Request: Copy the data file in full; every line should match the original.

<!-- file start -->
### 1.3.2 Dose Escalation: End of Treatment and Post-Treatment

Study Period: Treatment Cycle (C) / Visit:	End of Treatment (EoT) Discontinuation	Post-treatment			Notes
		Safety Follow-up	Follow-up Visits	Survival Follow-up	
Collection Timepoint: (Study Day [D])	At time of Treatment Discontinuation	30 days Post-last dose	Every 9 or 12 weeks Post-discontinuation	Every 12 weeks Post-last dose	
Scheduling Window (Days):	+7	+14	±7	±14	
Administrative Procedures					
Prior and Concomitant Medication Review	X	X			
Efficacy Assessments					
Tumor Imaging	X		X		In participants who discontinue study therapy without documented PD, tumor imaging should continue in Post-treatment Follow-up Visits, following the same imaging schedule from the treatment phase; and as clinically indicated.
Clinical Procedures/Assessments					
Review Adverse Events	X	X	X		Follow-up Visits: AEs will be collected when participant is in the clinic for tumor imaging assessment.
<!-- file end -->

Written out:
### 1.3.2 Dose Escalation: End of Treatment and Post-Treatment

Study Period: Treatment Cycle (C) / Visit:	End of Treatment (EoT) Discontinuation	Post-treatment			Notes
		Safety Follow-up	Follow-up Visits	Survival Follow-up	
Collection Timepoint: (Study Day [D])	At time of Treatment Discontinuation	30 days Post-last dose	Every 9 or 12 weeks Post-discontinuation	Every 12 weeks Post-last dose	
Scheduling Window (Days):	+7	+14	±7	±14	
Administrative Procedures					
Prior and Concomitant Medication Review	X	X			
Efficacy Assessments					
Tumor Imaging	X		X		In participants who discontinue study therapy without documented PD, tumor imaging should continue in Post-treatment Follow-up Visits, following the same imaging schedule from the treatment phase; and as clinically indicated.
Clinical Procedures/Assessments					
Review Adverse Events	X	X	X		Follow-up Visits: AEs will be collected when participant is in the clinic for tumor imaging assessment.